Behind the glitz of new and tall buildings in the city is a trail of chunky construction debris with no accountability for its management or disposal -until now. The Centre has come out with new rules to handle construction and demolition waste.
The norms include segregating construction debris into steel, concrete and iron and depositing at a collection centre, a ban on dumping them in the open or on the road, and the mandatory use of water sprinklers to suppress dust and, thereby, pollution.
Environmentalists have welcomed the move. Real estate developers say following the new rules should not pose any technical challenge but will increase the cost of construction.
“Depending on the project size, I reckon the cost would go up by up to 0.5%,” ETA Properties and Investments Pvt Ltd head of projects Fazlullah Khan said. “But we can’t pass on the cost to the customer. The market is competitive.”
He said more large projects follow these rules anyway and it is only small and mid-range builders who may try to skirt the norms. “The small and medium firms account for between 20% and 25% of all construction in the city ,” Khan said.
Confederation of Real Estate Developers’ Association of India (Credai) Chennai chapter president Ajit Kumar Chordia, is optimistic. “It is more about a change of mind-set than a logistical or a technical challenge,” he said.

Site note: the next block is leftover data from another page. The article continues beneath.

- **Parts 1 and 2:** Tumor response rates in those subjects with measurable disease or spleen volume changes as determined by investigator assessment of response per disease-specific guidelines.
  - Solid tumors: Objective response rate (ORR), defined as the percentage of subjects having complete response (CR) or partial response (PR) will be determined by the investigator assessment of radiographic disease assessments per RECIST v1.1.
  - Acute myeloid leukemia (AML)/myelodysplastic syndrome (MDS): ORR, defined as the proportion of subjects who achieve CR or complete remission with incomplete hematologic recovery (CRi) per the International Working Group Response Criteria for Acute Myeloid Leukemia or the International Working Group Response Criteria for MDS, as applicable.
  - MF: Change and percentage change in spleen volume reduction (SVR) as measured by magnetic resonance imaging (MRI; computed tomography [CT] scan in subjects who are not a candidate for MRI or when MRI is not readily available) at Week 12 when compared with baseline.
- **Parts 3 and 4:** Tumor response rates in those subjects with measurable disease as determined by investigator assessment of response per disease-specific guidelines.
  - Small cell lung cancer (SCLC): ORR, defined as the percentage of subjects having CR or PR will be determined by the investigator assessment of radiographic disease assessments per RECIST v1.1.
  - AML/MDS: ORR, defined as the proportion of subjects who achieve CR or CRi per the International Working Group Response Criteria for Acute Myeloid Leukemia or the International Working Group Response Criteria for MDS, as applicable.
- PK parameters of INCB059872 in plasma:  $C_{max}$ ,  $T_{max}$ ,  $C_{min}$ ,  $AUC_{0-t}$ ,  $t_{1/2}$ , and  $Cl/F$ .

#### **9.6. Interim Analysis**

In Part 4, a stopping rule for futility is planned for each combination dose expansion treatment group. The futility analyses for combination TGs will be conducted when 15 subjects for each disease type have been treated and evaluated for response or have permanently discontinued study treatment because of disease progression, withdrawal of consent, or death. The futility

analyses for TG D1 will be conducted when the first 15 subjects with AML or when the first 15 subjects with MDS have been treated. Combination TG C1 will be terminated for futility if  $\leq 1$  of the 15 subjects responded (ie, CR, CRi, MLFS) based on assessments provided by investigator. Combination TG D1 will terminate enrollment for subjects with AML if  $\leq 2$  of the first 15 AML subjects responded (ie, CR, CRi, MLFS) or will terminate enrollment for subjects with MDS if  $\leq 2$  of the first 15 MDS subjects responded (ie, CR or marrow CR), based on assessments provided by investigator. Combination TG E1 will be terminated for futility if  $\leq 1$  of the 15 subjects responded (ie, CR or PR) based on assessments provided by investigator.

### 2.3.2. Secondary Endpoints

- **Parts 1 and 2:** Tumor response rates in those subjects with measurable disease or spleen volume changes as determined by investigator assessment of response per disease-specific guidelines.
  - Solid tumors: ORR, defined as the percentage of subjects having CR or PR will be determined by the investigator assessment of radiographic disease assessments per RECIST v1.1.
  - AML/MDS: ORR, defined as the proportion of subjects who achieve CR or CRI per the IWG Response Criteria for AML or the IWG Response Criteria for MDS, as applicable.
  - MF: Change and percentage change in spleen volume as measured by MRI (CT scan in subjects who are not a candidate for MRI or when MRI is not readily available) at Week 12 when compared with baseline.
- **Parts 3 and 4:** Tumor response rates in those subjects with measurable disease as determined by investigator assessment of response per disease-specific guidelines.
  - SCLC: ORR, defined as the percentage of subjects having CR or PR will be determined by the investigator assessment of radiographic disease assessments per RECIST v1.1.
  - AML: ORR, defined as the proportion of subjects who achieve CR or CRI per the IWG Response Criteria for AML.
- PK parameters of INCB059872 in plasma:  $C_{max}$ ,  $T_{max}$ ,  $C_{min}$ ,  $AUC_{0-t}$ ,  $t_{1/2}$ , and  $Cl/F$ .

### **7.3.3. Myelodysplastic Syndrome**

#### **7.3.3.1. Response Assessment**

The Construction and Demolition Waste Management Rules, 2016, notified by the Union environment ministry , makes it mandatory for large builders to submit waste management plans along with building designs -without which local authorities can deny building permission.
The new rules also make it mandatory for local agencies to commission construction and demolition waste management plants in cities with a 1 million-plus population within 18 months.
Environmentalists say this is the most comprehensive plan yet to deal with the problem of construction waste. Till now it was under the extremely inadequate Schedule III of the rule for separate collection in the Municipal Solid Waste (Management and Handling) Rules, 2000. Studies by Centre for Science and Environment (CSE) estimate that the country generates 530 million tonnes of construction every year. Most of it is dumped in landfills or open spaces, water bodies and plains.
“The problem of debris will only grow as two-thirds of the buildings that India will need by 2030 are yet to be built,” CSE executive director Anumita Roychowdhury said. “The costs to the environment will only escalate with the anticipated construction boom unless the authorities take immediate steps to recycle construction waste.”
Credits ET Realty